Wildflower Wednesday: Joe Pye Weed

My garden doesn’t have many fall native wildflowers (yet). One I do like very much, though, is hollow Joe Pye weed (Eutrochium fistulosum).

Hollow joe pye weed

Native to eastern North America, Eutrochium fistulosum forms a massive clump, growing 5-8 feet tall and 4 feet wide in the moist soils it likes. Mine is a bit on the drier side, and so grows correspondingly shorter, topping out at around 6 feet high and 3 feet wide. During rainy spells in summer, I can practically watch it grow. 

Butterflies and bees love the flowers, which are rich in nectar. 

My plant suffered a setback from last year’s weather, I think; it’s half the size it was last year. Or perhaps it’s time to dig and divide. I’m keen to keep it going because it attracts so much wildlife. And the seed heads look beautiful all winter, especially under ice.

Ice on Joe Pye weed, Eutrochium purpureum

Ice on Joe Pye weed, Eutrochium fistulosum

Season: midsummer through fall; winter interest
Height: 5-8 ft.
Flower Color: Rosy purple.
Hardiness: USDA Hardiness Zone 4-8
Foliage: Lime green, lightly serrated. Red stems.
Flower: Loose, rosy purple inflorescences.

Site: Prefers moist sites but will cope with average to dry soils.

Propagation: Division spring or fall.

Exposure: Full sun to partial shade
Soil: Moist and well-drained to wet. 
Origin: Eastern North America
Life Cycle: Perennial

Wildflower Wednesday is a celebration of wildflowers from all over the world. It’s hosted by Gail and Clay and Limestone on the fourth Wednesday of each month. 


Wildflower Wednesday: Echinacea purpurea

My seed-sown Echinacea purpurea just began to flower this week.

Echinacea purpurea, purple coneflower

I don’t have many of these plants yet. I had perhaps five or six seedlings survive my first winter sowing adventure, and last year (their first year) they slept, of course. This year they are beginning to creep. I have sturdy individual plants that haven’t yet grown into substantial clumps. I look forward to next year, when I hope to have an attractive if small sweep of them brightening up the blue slope near the road.

Wildflower Wednesday is hosted by Gail at Clay and Limestone on the fourth Wednesday of each month.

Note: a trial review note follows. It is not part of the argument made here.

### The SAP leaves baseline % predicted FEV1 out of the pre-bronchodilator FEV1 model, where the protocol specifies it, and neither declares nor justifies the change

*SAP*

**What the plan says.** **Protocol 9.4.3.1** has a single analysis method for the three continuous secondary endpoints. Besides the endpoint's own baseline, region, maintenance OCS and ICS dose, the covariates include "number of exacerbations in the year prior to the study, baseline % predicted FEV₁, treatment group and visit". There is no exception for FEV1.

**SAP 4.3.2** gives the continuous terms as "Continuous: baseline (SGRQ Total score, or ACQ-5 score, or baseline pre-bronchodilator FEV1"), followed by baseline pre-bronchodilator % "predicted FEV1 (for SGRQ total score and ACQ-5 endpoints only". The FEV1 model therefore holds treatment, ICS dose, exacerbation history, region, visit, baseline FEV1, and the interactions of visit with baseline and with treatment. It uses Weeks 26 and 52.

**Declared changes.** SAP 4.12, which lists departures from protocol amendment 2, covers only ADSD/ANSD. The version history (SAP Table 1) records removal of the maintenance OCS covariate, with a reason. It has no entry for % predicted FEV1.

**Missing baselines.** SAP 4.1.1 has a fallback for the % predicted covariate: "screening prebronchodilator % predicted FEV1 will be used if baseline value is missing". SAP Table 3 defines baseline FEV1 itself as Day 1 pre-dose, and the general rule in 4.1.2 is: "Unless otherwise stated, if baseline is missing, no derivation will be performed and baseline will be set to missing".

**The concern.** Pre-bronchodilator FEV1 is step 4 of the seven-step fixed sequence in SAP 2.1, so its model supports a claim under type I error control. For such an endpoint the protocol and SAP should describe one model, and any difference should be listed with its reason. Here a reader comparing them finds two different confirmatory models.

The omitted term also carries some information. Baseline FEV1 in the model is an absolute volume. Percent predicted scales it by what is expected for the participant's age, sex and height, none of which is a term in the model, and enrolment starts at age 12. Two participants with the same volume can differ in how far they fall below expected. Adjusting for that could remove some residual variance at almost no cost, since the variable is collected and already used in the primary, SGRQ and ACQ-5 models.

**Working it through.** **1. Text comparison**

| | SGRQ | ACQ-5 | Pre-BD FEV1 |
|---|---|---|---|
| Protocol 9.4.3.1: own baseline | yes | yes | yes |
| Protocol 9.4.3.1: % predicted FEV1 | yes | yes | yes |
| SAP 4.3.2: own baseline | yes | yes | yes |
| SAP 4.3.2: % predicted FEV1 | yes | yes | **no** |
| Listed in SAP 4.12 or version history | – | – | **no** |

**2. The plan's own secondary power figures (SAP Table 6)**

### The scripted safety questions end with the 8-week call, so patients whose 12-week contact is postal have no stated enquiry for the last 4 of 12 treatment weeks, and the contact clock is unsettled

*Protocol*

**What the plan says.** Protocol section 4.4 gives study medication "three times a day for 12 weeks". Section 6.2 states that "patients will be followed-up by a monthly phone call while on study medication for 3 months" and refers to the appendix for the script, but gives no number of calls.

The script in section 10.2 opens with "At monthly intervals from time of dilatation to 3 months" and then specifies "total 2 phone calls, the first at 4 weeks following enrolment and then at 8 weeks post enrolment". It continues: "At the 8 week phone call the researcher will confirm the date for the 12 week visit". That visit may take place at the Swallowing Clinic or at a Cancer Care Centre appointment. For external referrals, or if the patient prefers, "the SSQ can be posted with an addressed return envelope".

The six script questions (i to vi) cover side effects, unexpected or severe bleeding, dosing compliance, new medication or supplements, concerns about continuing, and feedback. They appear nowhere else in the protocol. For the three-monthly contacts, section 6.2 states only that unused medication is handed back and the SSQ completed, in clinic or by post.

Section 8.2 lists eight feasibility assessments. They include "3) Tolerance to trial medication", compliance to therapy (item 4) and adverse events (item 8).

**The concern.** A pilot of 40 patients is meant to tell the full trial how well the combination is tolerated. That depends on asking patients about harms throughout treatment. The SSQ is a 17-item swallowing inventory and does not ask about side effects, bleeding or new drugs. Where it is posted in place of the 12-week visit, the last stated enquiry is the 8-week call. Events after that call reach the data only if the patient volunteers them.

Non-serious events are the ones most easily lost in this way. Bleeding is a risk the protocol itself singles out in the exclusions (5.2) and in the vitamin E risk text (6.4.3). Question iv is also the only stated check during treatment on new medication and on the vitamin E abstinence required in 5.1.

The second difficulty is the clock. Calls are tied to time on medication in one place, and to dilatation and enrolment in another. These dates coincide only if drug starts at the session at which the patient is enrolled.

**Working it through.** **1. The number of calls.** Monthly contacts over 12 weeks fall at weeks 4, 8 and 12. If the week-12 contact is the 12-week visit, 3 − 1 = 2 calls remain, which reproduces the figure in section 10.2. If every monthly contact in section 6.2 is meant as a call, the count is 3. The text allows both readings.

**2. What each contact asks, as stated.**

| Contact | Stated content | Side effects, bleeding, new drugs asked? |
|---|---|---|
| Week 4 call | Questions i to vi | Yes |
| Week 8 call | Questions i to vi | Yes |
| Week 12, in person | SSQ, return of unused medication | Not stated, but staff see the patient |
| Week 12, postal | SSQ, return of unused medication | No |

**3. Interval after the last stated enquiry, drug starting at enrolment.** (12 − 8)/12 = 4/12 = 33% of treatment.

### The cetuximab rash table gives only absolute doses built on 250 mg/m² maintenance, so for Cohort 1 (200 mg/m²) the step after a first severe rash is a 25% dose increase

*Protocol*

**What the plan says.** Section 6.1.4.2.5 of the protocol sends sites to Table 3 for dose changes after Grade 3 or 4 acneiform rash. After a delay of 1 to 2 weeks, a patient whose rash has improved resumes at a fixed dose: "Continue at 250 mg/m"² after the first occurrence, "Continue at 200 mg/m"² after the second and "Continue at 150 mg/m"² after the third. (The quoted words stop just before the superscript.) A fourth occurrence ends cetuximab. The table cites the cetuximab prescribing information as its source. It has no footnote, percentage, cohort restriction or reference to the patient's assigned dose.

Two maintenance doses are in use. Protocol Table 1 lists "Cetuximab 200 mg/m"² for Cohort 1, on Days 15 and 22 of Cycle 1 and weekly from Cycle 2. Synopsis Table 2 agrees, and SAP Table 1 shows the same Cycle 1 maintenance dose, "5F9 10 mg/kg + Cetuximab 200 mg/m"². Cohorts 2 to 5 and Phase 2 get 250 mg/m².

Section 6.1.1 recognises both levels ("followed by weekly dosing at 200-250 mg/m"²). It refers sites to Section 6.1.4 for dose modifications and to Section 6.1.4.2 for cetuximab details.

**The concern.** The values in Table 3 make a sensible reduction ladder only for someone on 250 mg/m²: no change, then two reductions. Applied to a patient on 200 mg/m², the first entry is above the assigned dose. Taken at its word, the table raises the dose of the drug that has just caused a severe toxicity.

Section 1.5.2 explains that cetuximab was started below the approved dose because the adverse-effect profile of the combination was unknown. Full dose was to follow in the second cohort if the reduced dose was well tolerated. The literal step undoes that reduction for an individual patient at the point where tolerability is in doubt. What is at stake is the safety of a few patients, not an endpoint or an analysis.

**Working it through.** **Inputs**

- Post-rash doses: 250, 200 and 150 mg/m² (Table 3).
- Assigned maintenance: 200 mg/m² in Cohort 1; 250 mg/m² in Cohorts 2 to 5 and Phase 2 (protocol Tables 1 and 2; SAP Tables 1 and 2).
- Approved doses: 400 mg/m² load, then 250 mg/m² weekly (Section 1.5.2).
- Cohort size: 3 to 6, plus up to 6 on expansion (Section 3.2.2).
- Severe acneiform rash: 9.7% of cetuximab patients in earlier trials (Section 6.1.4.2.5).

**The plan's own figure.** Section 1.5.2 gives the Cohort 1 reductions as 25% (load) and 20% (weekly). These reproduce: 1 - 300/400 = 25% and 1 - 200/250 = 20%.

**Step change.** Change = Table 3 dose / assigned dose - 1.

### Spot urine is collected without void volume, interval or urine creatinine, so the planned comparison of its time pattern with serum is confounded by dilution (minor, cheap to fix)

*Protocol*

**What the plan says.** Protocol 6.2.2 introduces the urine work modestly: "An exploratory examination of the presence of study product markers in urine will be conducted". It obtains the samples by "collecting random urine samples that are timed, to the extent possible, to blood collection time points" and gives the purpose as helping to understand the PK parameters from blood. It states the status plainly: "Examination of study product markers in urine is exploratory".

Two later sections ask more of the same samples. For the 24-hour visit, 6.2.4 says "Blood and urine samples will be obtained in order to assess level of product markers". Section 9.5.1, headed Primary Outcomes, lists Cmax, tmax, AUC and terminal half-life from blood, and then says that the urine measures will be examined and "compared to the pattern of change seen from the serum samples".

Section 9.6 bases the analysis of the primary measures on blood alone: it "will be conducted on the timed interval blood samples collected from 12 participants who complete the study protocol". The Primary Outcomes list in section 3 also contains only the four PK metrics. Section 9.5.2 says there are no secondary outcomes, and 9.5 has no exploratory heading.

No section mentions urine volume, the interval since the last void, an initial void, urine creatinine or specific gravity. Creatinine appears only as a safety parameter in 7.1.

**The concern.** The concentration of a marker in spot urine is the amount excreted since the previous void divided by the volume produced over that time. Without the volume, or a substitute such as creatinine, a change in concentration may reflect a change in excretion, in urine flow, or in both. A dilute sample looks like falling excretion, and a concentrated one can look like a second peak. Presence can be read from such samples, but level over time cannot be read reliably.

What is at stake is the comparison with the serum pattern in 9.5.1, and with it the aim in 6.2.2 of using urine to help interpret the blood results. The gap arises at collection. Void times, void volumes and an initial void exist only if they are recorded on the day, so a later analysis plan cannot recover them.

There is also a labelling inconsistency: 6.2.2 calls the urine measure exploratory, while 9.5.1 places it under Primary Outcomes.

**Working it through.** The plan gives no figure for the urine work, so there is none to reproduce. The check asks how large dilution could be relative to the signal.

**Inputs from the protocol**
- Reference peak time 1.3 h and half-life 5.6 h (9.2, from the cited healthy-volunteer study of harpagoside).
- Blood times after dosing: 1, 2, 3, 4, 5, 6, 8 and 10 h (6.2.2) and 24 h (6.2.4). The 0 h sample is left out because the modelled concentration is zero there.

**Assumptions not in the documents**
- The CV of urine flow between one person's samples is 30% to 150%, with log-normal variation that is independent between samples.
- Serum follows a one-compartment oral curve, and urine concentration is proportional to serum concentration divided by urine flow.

Know thine enemy: Common weeds to know

Here’s a terrific chart of common weeds, by the Missouri Botanical Garden. Get to know the weeds that make their homes in your garden. The more you know about them, including their life cycles and reproductive habits, the more weapons you have with which to thwart them.

And please, avoid using chemical weed controls. They can be toxic to pollinators, including bees and butterflies, and can persist in the soil for very long periods of time. Mulch and other methods of weed control are more sustainable, and healthier for you, your family, your pets, and the environment over the long term.


Joe Pye weed, Eupatorium fistulosum

An important top ten list for the year, part 2: Important herbaceous host plants for butterflies, moths, and birds.

Yesterday I wrote about the top genera (all of which happen to be woody) that are important for hosting Lepidoptera species (butterflies and moths). I was astonished to see that Quercus (oaks) are critical hosts for 532 total species of Lepidoptera, 518 of which are natives.papilio polyxenes caterpillar on bronze fennel

I’m feeling pretty chuffed: My half-acre suburban lot contains 26 oaks, one hickory, and three blueberries, all of which make the top ten. But not everything in the landscape is a woody plant (though sometimes around here it feels like it). What herbaceous genera are important hosts?

Top 10 Herbaceous Genera for Supporting Lepidoptera Species:

  1. Trifolium (clover): 122 total Lepidoptera species
  2. Zea (corn, maize): 120 species.
  3. Solidago (goldenrod): 115
  4. Aster (asters): 109
  5. Taraxacum (dandelion): 87
  6. Fragaria (strawberry): 81
  7. Helianthus (sunflower): 75
  8. Medicago (alfalfa): 69
  9. Brassica (broccoli, cabbage, brussels sprouts, kale, etc.): 68
  10. Phaseolus (beans): 66
Aster laevis 'Bluebird'

Aster laevis ‘Bluebird’

Interestingly, of those 10 best herbaceous genera,  4 (Zea, Taraxacum, Medicago, and Brassica) are alien to the US.

Clover and alfalfa are common cover crops. The Zea, Fragaria, Brassicas, and Phaseolus genera are very common agricultural crops for home gardeners, and Taraxacum is growing in popularity as an agricultural crop, albeit in very niche markets.

The next 10 ranked herbaceous genera also include lots of food crops grown by home gardeners:

  • Plantago (plantain): 66 species
  • Solanum (tomatoes, eggplants/aubergines, peppers): 61
  • Nicotiana (tobacco): 60
  • Gossypium (cotton): 59


    Cotton (Gossypium)

  • Polygonum (knotweed): 58
  • Rumex (dock, sorrel): 54
  • Lactuca (lettuce): 51
  • Ambrosia (ragweed): 48
  • Beta (beets/beetroot): 44
  • Chenopodium (lambsquarters): 42

All this points to the importance of using organic methods in the garden. But moreover, we need to be mindful that the foods that sustain humans are also critical support for insect and bird species we not only enjoy, but also rely upon:  They pollinate our crops, and they keep other, more problematic insect species under control. And since some species of the important host plants are classified as invasive (including certain Acers, Ambrosias, Brassicas, Plantagos, Polygonums, and Solanums), it’s important to pay attention to the scientific name of what you’re planting.

This year I’m going to embrace my role as part of the ecological circle by planting an extra row or two of these crops to let the caterpillars and butterflies enjoy. I will keep a row for the hungry near my own food crops and protect those with floating row covers; I’ll plant the others in a sunny spot away from my food crops. I hope you’ll consider doing the same.